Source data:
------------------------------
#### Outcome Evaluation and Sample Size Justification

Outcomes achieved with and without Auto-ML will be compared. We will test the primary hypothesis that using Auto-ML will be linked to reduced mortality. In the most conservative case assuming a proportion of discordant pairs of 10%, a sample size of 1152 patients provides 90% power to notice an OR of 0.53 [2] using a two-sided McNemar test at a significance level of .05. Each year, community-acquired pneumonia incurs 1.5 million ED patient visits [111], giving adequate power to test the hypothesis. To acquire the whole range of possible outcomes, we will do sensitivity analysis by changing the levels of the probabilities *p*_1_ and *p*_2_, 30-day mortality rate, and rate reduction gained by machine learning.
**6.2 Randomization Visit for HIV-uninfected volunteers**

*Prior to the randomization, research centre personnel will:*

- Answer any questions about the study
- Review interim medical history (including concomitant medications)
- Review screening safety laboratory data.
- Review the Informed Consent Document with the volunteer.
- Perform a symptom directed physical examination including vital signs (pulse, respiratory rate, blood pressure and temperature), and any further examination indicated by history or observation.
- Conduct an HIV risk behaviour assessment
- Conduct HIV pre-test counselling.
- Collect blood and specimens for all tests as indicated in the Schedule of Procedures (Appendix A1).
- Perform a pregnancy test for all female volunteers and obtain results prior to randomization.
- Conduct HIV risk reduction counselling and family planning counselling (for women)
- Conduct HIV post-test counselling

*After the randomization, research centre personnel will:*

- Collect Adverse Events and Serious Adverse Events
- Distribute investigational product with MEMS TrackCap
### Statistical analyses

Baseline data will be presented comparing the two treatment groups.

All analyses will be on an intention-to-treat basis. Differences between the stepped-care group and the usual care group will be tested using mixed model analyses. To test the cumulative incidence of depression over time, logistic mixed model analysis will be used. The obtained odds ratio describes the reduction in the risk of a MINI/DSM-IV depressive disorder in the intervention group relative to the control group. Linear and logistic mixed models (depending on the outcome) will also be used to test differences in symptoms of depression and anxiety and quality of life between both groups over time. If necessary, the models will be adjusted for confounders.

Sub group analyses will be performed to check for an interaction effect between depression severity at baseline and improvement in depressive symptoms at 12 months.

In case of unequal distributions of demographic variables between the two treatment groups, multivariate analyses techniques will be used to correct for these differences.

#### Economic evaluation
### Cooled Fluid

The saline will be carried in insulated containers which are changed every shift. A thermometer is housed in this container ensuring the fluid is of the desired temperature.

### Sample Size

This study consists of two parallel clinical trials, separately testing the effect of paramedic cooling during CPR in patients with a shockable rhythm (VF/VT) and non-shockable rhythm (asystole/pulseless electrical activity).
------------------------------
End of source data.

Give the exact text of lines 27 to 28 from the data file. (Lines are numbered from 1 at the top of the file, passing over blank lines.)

### Sample Size

This study consists of two parallel clinical trials, separately testing the effect of paramedic cooling during CPR in patients with a shockable rhythm (VF/VT) and non-shockable rhythm (asystole/pulseless electrical activity).